"Abortion is a blessing and our work is not done. Let me hear you say it: abortion is a blessing and our work is not done. Abortion is a blessing and our work is not done. Abortion is a blessing and our work is not done."
That was the Rev. Katherine Hancock Ragsdale in 2007, repetitiously inciting her disciples to be not just pro-choice but fanatically pro-abortion. This is significant because, according to standard journalistic stylebooks, Ragsdale does not exist. We're told that pro-choice folks don't like abortion; they're just trying to help a woman facing tragedy.
Ragsdale, though, says abortion is a "blessing," and not only in harsh situations but good ones: "When a woman becomes pregnant within a loving, supportive, respectful relationship; has every option open to her; decides she does not wish to bear a child; and has access to a safe, affordable abortion—there is not a tragedy in sight—only blessing. The ability to enjoy God's good gift of sexuality without compromising one's education, life's work, or ability to put to use God's gifts and call is simply blessing."
Ragsdale is in the news because of a plum appointment: On July 1 she is scheduled to become president of Episcopal Divinity School, a major seminary near Harvard that was founded in 1974 when two venerable divinity schools (founded in 1858 and 1867) merged.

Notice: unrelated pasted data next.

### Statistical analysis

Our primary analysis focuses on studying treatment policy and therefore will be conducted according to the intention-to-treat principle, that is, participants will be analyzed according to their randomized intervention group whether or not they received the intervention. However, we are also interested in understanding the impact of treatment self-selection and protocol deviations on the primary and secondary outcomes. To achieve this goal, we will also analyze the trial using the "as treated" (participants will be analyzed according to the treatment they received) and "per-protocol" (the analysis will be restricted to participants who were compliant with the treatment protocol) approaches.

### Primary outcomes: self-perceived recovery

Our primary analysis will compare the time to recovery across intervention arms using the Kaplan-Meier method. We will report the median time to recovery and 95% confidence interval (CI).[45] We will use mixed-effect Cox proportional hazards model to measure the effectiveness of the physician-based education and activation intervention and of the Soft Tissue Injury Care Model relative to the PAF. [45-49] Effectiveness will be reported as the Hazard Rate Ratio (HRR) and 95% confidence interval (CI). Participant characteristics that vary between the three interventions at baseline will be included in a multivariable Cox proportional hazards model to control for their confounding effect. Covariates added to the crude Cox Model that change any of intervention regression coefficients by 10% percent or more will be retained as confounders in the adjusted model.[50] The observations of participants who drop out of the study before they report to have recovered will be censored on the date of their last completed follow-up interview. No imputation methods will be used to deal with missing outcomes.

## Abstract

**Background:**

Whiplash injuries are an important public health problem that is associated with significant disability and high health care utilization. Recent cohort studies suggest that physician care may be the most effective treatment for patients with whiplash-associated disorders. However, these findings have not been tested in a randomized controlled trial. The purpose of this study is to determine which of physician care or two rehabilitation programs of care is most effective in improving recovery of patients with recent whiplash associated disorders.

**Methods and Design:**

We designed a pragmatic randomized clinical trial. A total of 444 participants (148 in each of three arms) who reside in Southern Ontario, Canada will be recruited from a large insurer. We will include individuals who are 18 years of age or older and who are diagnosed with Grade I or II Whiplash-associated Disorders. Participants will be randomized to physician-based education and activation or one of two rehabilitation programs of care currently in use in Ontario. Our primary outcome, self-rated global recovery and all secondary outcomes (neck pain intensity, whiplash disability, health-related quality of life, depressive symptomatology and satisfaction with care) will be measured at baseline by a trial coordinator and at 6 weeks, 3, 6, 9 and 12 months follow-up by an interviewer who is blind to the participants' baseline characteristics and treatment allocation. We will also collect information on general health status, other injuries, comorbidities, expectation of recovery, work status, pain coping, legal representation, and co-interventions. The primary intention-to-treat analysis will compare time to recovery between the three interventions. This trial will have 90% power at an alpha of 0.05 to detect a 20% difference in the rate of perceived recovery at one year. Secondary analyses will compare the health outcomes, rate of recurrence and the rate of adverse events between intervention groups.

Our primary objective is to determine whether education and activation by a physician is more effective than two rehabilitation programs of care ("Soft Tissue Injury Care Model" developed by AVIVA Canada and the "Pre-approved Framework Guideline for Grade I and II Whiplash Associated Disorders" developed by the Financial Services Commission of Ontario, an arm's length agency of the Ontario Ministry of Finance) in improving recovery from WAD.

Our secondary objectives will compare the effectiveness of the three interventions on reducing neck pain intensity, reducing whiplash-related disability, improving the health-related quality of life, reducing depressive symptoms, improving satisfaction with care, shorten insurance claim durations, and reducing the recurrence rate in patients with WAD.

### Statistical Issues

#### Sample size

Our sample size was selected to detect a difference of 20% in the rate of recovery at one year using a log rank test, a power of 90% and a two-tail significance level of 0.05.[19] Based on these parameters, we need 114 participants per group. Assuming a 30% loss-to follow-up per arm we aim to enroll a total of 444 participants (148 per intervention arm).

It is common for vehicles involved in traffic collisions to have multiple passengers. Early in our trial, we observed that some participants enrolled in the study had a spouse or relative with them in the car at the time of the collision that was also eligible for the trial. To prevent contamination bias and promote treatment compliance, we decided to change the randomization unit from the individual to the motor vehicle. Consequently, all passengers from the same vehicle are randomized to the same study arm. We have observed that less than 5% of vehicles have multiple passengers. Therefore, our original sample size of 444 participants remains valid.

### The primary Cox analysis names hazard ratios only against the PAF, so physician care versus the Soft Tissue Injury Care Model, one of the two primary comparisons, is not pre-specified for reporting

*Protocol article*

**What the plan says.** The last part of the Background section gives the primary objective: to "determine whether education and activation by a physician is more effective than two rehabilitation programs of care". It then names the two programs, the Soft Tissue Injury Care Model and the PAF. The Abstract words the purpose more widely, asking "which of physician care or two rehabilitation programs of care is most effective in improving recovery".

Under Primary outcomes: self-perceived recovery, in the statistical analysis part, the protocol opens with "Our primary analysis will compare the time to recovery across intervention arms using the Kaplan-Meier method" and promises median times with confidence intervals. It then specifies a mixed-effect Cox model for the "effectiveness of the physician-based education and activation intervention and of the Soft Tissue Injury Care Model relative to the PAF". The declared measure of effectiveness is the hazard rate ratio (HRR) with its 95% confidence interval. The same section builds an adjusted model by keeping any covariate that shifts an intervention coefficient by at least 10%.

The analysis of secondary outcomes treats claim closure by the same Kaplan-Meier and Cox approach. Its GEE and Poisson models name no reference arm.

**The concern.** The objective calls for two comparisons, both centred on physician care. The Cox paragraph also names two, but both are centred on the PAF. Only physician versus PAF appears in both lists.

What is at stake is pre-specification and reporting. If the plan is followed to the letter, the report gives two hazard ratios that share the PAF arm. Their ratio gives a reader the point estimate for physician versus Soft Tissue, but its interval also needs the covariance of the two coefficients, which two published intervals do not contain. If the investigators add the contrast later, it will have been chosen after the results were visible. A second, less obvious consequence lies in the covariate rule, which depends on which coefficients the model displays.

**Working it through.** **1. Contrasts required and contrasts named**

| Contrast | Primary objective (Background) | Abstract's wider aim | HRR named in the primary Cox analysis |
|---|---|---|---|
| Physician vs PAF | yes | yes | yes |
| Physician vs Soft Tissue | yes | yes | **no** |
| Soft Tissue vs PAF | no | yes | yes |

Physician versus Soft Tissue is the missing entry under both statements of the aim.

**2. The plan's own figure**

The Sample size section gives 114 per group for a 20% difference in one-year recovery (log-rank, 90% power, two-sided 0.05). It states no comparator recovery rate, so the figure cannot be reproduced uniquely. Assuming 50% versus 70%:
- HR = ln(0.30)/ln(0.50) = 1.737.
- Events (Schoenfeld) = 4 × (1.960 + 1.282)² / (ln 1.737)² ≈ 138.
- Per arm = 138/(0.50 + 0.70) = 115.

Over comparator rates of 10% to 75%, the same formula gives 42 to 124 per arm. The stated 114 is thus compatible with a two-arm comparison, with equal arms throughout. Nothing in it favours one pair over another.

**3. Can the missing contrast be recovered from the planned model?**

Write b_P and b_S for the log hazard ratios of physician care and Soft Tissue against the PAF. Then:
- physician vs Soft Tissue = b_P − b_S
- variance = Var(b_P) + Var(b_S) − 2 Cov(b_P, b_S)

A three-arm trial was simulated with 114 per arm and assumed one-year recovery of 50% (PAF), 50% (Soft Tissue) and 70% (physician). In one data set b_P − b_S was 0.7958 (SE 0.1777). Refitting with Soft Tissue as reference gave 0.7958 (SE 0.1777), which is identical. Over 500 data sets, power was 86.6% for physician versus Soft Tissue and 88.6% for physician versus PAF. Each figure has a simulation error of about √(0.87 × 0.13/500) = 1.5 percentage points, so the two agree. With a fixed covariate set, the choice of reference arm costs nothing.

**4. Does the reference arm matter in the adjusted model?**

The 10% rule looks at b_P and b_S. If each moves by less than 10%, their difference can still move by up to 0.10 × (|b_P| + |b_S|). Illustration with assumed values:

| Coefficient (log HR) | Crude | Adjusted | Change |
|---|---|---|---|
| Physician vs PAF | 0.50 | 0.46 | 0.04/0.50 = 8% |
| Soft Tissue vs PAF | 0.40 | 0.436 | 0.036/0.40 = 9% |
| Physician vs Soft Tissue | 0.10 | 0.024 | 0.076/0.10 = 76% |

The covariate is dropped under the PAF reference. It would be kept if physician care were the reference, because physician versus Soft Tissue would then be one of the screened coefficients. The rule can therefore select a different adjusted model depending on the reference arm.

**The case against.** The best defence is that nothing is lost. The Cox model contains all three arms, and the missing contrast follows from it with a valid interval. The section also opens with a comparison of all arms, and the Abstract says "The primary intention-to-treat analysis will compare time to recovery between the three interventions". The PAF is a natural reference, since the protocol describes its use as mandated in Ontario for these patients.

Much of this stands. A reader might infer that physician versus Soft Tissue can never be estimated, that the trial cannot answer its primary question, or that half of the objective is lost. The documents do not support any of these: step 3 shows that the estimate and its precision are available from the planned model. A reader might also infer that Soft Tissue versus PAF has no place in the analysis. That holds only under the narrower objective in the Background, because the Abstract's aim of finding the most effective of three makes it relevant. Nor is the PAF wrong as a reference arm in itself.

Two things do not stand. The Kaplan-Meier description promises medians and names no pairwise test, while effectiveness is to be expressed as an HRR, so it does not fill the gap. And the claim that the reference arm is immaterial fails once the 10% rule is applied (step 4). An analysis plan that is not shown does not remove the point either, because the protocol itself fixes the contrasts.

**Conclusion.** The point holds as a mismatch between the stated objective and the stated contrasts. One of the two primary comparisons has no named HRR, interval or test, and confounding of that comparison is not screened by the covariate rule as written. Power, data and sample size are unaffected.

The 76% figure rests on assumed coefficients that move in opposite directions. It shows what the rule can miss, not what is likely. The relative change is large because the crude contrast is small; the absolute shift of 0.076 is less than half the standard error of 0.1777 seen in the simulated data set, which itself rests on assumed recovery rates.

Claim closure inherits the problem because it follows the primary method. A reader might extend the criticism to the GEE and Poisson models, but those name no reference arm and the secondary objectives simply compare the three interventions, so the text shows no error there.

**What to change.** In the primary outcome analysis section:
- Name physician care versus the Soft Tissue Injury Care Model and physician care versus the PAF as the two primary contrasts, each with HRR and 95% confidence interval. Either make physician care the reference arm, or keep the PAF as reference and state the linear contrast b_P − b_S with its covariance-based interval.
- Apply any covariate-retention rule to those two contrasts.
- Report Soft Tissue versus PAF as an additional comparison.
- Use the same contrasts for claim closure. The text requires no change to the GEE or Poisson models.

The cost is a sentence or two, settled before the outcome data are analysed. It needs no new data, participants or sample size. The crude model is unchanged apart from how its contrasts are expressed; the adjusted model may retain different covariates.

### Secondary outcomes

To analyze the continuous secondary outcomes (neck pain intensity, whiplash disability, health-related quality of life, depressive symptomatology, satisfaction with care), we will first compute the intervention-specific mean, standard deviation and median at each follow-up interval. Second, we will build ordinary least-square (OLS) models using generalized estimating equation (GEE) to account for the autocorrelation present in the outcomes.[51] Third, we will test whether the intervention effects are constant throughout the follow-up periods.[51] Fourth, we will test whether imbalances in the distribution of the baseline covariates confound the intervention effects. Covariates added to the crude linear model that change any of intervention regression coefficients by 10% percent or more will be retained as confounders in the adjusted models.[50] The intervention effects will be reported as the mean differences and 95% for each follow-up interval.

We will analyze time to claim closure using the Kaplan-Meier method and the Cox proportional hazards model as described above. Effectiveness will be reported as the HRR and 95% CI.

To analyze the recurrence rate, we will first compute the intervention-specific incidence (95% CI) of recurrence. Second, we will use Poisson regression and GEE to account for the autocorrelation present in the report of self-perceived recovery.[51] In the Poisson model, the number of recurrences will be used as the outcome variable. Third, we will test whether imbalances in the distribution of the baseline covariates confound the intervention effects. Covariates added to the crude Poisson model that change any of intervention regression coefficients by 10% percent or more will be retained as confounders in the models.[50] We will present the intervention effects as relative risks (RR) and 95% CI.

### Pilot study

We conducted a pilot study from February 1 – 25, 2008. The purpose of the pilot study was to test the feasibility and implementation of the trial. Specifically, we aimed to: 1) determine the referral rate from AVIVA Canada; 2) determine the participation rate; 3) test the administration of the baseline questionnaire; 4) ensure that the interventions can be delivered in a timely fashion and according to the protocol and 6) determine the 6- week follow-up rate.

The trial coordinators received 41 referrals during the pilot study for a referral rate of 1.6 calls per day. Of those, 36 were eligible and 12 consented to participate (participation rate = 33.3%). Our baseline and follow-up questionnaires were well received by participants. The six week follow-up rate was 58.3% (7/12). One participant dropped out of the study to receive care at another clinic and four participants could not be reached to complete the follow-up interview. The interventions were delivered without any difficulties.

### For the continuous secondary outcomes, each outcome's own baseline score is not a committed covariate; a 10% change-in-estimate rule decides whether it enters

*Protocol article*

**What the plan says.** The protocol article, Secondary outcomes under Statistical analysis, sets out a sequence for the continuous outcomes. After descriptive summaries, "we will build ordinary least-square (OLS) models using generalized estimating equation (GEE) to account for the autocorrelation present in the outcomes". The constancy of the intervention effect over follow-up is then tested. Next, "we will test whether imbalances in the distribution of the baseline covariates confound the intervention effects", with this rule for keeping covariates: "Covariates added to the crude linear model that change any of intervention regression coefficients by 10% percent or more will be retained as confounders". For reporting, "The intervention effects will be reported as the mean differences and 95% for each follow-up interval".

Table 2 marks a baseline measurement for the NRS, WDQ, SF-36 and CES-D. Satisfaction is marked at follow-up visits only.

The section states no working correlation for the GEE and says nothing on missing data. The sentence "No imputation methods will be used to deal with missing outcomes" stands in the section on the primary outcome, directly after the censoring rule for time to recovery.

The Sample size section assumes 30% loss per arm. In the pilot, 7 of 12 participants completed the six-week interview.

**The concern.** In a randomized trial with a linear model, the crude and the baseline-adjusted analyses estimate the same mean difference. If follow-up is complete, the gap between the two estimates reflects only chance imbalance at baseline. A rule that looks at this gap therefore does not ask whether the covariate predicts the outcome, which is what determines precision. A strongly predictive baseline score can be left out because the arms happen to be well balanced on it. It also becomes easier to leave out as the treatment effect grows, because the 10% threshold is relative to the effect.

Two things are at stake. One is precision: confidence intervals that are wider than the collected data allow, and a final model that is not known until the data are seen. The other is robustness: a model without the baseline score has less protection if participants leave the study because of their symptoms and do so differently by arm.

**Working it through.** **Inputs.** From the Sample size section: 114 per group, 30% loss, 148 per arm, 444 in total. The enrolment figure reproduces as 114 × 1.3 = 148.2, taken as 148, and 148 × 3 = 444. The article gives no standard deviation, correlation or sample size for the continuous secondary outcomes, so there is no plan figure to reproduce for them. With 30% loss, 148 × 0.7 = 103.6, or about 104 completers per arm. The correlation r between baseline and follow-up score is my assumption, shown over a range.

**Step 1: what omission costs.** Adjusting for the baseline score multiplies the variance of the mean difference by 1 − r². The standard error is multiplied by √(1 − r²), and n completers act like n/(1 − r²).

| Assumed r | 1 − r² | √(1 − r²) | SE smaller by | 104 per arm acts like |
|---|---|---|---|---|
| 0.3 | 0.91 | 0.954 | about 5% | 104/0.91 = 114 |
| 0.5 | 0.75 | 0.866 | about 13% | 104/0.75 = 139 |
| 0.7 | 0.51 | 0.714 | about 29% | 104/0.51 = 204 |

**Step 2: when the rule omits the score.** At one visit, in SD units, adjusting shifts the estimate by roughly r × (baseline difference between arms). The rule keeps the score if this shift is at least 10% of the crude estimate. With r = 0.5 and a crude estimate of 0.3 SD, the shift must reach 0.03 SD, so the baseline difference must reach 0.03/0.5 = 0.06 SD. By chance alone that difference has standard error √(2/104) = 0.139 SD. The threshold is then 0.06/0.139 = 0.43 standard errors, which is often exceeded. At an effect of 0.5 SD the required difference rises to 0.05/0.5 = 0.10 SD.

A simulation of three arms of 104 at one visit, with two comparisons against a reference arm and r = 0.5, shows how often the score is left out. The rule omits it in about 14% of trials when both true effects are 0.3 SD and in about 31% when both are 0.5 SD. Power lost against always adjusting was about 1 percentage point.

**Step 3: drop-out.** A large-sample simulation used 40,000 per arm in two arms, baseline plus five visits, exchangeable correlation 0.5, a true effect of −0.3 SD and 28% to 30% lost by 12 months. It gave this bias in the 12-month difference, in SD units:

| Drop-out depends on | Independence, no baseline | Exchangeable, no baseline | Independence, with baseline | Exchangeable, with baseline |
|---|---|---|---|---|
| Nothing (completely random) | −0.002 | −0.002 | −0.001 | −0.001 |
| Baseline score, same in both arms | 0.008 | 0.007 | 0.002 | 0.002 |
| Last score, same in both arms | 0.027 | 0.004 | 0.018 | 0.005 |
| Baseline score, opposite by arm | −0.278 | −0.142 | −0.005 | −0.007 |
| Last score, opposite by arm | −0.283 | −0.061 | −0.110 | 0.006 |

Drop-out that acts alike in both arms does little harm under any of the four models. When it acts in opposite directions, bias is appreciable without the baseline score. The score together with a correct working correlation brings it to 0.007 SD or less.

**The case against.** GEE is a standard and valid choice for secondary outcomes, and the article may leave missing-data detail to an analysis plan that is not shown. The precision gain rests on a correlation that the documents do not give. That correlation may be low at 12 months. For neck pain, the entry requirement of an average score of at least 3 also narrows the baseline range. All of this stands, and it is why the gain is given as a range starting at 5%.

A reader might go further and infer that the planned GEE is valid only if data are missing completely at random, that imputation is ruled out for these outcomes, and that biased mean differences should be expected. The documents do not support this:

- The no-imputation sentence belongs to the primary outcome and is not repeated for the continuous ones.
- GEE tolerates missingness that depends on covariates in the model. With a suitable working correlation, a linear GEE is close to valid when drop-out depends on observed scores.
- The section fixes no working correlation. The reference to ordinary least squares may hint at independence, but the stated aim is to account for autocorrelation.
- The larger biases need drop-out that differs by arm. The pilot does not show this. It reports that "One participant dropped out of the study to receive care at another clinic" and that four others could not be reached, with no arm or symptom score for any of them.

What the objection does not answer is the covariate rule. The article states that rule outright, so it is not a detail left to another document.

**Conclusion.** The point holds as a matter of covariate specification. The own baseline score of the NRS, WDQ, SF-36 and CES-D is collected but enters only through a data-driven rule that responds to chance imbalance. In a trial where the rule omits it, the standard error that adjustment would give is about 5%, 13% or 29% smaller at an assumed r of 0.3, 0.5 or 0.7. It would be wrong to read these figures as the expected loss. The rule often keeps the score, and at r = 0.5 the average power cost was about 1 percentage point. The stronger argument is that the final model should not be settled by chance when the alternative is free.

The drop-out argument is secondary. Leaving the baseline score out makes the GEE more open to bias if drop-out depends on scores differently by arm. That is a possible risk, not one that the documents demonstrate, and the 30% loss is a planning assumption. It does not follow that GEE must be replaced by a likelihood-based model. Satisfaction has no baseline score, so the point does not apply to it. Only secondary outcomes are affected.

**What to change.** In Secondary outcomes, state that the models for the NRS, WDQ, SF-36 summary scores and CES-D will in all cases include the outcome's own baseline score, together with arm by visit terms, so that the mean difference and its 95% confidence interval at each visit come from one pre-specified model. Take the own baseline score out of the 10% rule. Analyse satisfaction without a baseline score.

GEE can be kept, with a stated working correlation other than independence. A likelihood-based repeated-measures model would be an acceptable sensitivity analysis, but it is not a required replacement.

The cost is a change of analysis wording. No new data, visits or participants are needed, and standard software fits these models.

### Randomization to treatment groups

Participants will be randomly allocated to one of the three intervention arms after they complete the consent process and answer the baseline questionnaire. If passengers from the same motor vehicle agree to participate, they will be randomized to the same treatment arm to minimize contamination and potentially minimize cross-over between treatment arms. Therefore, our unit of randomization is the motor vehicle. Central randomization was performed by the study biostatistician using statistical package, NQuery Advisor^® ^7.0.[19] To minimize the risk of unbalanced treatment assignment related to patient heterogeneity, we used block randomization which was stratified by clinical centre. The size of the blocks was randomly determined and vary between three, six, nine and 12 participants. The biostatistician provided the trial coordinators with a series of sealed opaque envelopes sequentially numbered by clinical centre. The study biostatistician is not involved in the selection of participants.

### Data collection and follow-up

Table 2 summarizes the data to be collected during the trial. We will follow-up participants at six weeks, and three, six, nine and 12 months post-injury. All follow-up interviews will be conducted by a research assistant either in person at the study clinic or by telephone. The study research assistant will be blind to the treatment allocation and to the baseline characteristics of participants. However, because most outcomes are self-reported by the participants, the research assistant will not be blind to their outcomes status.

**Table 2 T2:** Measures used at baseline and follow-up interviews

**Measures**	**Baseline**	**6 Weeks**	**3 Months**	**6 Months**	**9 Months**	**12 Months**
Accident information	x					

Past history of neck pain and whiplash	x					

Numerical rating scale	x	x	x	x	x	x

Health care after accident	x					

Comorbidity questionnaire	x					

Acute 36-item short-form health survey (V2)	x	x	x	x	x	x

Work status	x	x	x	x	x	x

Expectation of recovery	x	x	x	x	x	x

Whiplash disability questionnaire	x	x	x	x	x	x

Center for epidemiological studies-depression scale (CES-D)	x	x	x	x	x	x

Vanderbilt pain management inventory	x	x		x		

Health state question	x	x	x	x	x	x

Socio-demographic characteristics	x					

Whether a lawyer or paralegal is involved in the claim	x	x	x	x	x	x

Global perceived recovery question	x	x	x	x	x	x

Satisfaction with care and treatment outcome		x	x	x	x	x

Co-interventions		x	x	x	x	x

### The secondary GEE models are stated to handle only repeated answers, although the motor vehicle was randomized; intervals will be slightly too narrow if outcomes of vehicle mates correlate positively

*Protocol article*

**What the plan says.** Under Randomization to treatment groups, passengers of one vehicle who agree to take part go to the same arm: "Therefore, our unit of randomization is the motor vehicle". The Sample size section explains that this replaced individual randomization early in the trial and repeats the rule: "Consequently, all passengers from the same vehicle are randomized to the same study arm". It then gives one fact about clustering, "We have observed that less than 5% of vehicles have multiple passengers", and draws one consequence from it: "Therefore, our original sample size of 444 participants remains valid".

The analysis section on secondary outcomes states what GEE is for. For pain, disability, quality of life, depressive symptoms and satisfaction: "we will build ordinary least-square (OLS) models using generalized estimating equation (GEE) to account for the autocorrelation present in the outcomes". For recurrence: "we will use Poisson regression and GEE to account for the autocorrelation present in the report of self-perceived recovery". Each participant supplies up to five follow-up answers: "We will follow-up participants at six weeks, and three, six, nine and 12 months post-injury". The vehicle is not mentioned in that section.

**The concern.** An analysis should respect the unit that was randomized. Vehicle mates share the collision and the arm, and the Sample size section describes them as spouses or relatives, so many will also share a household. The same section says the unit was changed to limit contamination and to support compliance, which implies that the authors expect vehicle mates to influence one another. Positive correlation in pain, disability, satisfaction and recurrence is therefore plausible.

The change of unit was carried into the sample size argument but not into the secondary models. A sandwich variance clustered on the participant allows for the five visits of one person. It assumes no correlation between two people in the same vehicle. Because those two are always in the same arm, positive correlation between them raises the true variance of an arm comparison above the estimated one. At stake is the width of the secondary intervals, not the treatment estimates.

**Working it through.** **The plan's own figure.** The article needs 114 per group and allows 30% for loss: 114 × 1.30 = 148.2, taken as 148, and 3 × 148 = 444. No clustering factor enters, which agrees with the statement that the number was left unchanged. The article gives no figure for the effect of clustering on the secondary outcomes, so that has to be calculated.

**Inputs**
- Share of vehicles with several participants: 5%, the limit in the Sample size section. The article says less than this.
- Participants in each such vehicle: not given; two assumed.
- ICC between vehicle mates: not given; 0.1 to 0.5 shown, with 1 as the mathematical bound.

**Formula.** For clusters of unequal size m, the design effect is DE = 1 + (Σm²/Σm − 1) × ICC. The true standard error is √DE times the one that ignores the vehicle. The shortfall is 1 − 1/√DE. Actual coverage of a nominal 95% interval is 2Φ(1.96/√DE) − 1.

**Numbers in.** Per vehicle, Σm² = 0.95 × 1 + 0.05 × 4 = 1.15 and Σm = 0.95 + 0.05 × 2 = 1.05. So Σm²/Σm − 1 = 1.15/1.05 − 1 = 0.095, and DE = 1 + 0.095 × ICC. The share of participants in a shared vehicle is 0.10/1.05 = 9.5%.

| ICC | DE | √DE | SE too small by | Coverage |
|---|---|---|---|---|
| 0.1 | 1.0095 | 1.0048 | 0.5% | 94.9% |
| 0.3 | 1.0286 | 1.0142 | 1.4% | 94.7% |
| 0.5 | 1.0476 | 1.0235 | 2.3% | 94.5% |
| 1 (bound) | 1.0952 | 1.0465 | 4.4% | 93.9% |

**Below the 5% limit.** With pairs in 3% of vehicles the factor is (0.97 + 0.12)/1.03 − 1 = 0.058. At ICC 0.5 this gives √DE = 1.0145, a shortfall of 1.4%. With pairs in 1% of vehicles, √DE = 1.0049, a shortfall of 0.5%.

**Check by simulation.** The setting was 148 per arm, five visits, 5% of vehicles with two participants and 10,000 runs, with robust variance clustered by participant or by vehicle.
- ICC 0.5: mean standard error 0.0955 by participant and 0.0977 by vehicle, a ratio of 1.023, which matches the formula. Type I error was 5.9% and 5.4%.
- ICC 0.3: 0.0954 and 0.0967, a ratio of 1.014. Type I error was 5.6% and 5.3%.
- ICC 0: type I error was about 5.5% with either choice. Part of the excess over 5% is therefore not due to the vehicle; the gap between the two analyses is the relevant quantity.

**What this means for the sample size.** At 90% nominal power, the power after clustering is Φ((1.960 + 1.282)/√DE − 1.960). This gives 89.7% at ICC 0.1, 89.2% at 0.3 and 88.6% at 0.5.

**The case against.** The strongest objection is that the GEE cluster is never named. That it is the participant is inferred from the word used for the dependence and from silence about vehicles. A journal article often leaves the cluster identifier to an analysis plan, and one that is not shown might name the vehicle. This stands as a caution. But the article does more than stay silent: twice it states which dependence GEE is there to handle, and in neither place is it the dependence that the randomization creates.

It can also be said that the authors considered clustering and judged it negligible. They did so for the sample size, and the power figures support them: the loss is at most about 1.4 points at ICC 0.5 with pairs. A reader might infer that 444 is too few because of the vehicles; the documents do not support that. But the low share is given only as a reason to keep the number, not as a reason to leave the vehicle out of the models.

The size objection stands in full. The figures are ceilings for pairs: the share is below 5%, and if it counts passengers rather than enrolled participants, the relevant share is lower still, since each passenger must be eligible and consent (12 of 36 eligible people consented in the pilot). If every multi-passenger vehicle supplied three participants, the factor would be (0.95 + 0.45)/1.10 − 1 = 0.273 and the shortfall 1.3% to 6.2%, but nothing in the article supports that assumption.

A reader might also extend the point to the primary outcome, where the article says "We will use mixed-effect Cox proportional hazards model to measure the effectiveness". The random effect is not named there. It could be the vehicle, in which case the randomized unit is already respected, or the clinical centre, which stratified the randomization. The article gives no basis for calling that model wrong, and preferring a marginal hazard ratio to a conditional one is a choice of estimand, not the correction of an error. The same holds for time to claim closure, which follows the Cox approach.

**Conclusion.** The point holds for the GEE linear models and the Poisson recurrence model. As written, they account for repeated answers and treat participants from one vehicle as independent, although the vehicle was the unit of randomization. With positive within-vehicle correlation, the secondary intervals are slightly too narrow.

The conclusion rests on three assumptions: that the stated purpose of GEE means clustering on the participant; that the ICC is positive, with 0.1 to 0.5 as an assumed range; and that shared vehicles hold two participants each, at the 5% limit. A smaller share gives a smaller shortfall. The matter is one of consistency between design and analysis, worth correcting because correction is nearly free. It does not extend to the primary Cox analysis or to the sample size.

Hear some more of Ragsdale's statement to her troops: "I want to thank all of you who protect this blessing—who do this work every day: the health care providers, doctors, nurses, technicians, receptionists, who put your lives on the line to care for others (you are heroes—in my eyes, you are saints); the escorts and the activists; the lobbyists and the clinic defenders; all of you. You're engaged in holy work."Ragsdale is a member of the board of NARAL Pro-Choice America and for eight years chaired the Religious Coalition for Reproductive Rights. Nevertheless, calling abortion "holy work" seemed so over-the-top that WORLD called Ragsdale to ask whether a fanatic had taken her name in a variant of identity theft. Ragsdale acknowledged that the words were hers and that she still identified abortion with "blessing." She said, though, that she had pulled that speech off her website because it was "creating an occasion for sin" as readers posted critical comments. She also said she's "really busy and can't keep up with the comments coming in."
How has Ragsdale developed her position? I looked on her website at sermons that remain. In 2005 she asked rhetorically why pro-lifers did not look at pro-aborts "with tolerance and respect." She then said, "The answer to that question is that in this arena it is women who must make the final decision and that you do not respect the moral agency (or full personhood) of women simply because we are women." Convenient: It's not about life; it's about sexism.
But go back further, to an Easter sermon in 2003 when she said that the Resurrection may never have happened. (Paul wrote to the Corinthians, "If Christ has not been raised, our faith is futile . . . we are of all people most to be pitied.") And go back further to Easter 2002: "The suffering and death of Jesus, according to the theory of the Atonement, pays for our sins and buys our salvation. It's an interesting theory, but not one that I find compelling."
The tragedy of abortion is bad enough, but the origin of the tragedy, and so many others of our time, emerges from worship not of Christ but of "me, me, me." Katherine Ragsdale may show this tendency in a heightened form, but all of us display it to some degree. May God have mercy on her, on her students, and on all of us.